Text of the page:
Pensions Auto Enrolment – What Happens If I Don’t Comply?
After recognising that people in the UK are living longer and not saving enough for their retirement, the government introduced pension reforms through the Pension Act 2008 that requires all employers to offer their staff a workplace pension - this has become known as auto enrolment.
The scheme commenced in 2012, with larger businesses enrolling their staff into a workplace pension. It is envisaged that all eligible employees in the UK will be enrolled into a workplace pension scheme by 1 February 2018.
Whether you are a small shop owner, a SME or a large corporation, you are legally required to offer your staff a workplace pension - even if you employ just one person.
If you don't comply with your auto enrolment duties, the Pensions Regulator may take action. Such action may involve:-
- enforcement action, including compliance notices, penalty notices and/or fines;
- if you comply late, you will be asked to backdate any contributions for that member of staff;
- if you refuse to pay your fine, the Pensions Regulator can recover the debt through the Courts.
The Pensions Regulator has the authority to request information from employers and can issue formal notices asking for information and carry out inspections at the employer's premises. They can also use the Courts, if necessary, to carry out investigations.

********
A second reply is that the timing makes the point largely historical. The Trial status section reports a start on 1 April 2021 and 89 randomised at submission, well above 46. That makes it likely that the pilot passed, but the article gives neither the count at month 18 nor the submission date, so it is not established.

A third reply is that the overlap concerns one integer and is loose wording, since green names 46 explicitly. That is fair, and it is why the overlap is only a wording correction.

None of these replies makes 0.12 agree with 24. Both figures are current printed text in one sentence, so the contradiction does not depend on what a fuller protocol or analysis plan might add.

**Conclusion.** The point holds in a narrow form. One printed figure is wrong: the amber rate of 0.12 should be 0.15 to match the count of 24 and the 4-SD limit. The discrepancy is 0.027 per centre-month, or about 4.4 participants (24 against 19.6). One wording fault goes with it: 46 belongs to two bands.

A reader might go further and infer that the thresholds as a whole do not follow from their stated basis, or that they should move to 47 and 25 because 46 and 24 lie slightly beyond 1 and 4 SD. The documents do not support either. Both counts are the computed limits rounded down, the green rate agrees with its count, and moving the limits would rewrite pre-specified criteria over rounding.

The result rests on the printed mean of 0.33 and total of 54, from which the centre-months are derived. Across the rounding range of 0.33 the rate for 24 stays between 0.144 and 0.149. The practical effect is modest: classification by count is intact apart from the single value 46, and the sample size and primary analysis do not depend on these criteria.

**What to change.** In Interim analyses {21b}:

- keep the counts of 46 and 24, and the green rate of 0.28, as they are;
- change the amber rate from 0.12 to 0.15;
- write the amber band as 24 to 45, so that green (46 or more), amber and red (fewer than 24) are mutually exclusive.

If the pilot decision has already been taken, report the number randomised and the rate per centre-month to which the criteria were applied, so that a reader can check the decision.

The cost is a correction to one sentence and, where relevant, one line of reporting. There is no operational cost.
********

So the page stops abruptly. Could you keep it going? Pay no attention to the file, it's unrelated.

How Does the Pensions Regulator Enforce?
The following procedures are followed as a result of non-compliance:-
- you will be issued with a warning letter with a deadline to meet your duties;
- if you don't meet your deadline, you may be issued with a statutory notice;
- if you fail to comply with a statutory notice, you may receive a penalty notice with the following fines:-
- a fixed fine of £400;
- if you still don't comply with a penalty notice, you will be fined a daily rate of £50 to £10,000, which will continue to escalate at the daily rate until you comply;
- if you still don't comply, you may be issued with a prohibited recruitment conduct penalty notice at a rate of £1,000 to £5,000.
Failing to enrol your eligible staff into a workplace pension scheme, ignoring the letters or penalty notices and providing false information should you be investigated, are criminal offences and may lead to prosecution where the maximum punishment is two years in prison.
For further information, please visit the Pensions Regulators website for employers.
For help or advice, please speak to our Pension Specialist, Richard Eastwood, on 0161 785 3500 or email email@example.com.Subscribe to our newsletter
Please note that the information and opinions contained in this article are not intended to be comprehensive, nor to provide legal advice. No responsibility for its accuracy or correctness is assumed by Pearson Solicitors and Financial Advisers Ltd or any of its members or employees. Professional legal advice should be obtained before taking, or refraining from taking, any action as a result of this article.
This blog was posted some time ago and its contents may now be out of date. For the latest legal position relating to these issues, get in touch with the author - or make an enquiry now.